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Identification of New Isolates of Phytophthora sojae and the Reactions of Korean Soybean Cultivars Following Hypocotyl Inoculation
Plant Pathol. J. 2019;35:698-704
Published online December 1, 2019
© 2019 The Korean Society of Plant Pathology.

In Jeong Kang1, Sunjoo Kang2, Ik Hyun Jang2, Yun Woo Jang3, Hyung Kwon Shim1, Sunggi Heu1, and Sungwoo Lee2*

1Division of Crop Cultivation and Environment Research, Department of Central Area Crop Science, National Institute of Crop Science, Suwon 16613, Korea
2Department of Crop Science, Chungnam National University, Daejeon 34134, Korea
3Department of Southern Area Crop Science, National Institute of Crop Science, Miryang 50424, Korea
Correspondence to: *Tel) +82-42-821-5727, FAX) +82-42-822-2631
E-mail) sungwoolee@cnu.ac.kr
ORCID
Sungwoo Lee
https://orcid.org/0000-0003-3564-2364
Received September 19, 2019; Revised November 2, 2019; Accepted November 4, 2019.
This is an Open Access article distributed under the terms of the Creative Commons Attribution Non-Commercial License (http://creativecommons.org/licenses/by-nc/4.0) which permits unrestricted noncommercial use, distribution, and reproduction in any medium, provided the original work is properly cited.
Abstract
Phytophthora root and stem rot (PRSR) caused by Phytophthora sojae is one of the most destructive diseases of soybean. PRSR recently became an issue as soybean cultivation in paddy fields increased in South Korea. The management of PRSR mainly involves R-gene–mediated resistance, however, little is known about the resistance in Korean cultivars. Major Korean soybean cultivars were investigated for the presence or absence of R-gene-mediated resistance to four P. sojae isolates, two of which were new isolates. Isolate-specific reactions were observed following P. sojae inoculation. Of 21 cultivars, 15-20 cultivars (71.4-95.2%) showed susceptible reaction for each isolate. Ten cultivars were susceptible to all the isolates, and six cultivars were identified to have R-gene–mediated resistance to one or two isolates. The results of this study would provide a framework for the discovery of resistant cultivars, development of new cultivars resistant to P. sojae, and investigation of pathogenic diversity of P. sojae population in South Korea.
Keywords : pathogenic diversity, Phytophthora root and stem rot, race-specific resistance, R-gene, soybean
Body

Phytophthora root and stem rot (PRSR) is a destructive soybean disease in major soybean-growing countries across the world. An average annual yield loss caused by PRSR was estimated as 1.1 million tons in the United States and Ontario, Canada, from 2007 to 2014, which ranked second to fifth among common soybean diseases (Allen et al., 2017; Koenning and Wrather, 2010; Wrather and Koenning 2009).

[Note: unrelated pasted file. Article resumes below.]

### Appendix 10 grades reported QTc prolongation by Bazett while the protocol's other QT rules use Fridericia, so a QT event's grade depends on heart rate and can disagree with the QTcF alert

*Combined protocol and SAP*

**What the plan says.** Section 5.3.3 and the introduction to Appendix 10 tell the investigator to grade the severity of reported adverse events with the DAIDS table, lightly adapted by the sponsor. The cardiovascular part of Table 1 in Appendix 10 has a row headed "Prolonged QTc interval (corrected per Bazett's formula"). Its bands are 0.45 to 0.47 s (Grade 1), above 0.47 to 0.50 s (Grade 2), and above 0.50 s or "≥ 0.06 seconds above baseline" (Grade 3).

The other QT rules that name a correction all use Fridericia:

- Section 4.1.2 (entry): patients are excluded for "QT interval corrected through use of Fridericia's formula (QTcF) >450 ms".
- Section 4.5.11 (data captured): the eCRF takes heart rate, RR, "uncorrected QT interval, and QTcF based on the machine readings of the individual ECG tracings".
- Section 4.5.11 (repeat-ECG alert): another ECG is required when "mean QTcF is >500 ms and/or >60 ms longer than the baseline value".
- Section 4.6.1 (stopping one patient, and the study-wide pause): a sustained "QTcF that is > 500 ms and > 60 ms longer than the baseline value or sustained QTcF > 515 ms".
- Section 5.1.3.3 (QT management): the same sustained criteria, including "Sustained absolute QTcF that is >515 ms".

The causal agent Phytophthora sojae Kaufmann & Gerdemann is a soil-borne oomycete pathogen, and soybean is its primary host (Kaufmann and Gerdemann, 1958). The occurrence of P. sojae was first reported in Indiana, the United States, in 1952, and it is widely distributed in the major soybean-growing regions including the U.S., Brazil, Argentina, China, Japan, and Australia (Akamatsu et al., 2019; Dorrance and Grünwald, 2009; Grau et al., 2004; Jee et al., 1998; Schmitthenner, 1985; Su and Shen, 1993). PRSR is a monocyclic disease, and P. sojae can overwinter in soil or plant debris and survive over 15 years (Schmitthenner, 1985). In poorly drained soil, it can germinate and produce zoospores that can infect roots of susceptible soybean genotypes. Disease symptoms include seedling damping-off at the early stage of growth, root and stem rot, yellowing, and wilting in susceptible plants during the later stage of growth (Schmitthenner, 1985).

The management of PRSR has mainly involved the genetic resistance of soybean conditioned by the single dominant resistance gene known as Rps (Resistance to Phytophthora sojae) (Dorrance, 2018). Rps-mediated resistance is qualitatively inherited and race-specific, and it generally provides complete defense to P. sojae, except Rps2 which confers incomplete and root-specific resistance (Mideros et al., 2007). To date, over 30 resistance alleles have been identified or mapped on nine chromosomes of the soybean genome from different genetic sources in China, Japan, and South Korea (Anderson and Buzzell, 1992; Athow and Laviolette, 1982; Athow et al., 1980; Burnham et al., 2003; Buzzell and Anderson, 1992; Cheng et al., 2017; Demirbas et al., 2001; Diers et al., 1992; Gordon et al., 2006; Huang et al., 2016; Kilen et al., 1974; Li et al., 2017; Lin et al., 2013; Mueller et al., 1978; Niu et al., 2017; Sahoo et al., 2017; Sun et al., 2011; Sun et al., 2014; Weng et al., 2001; Zhang et al., 2013). Of the genes, a few, Rps1a, Rps1b, Rps1c, Rps1k, Rps3a, and Rps6, have been deployed into commercial soybean cultivars in the U.S. and Canada, and some have been fully characterized (Dorrance, 2018; Grau et al., 2004).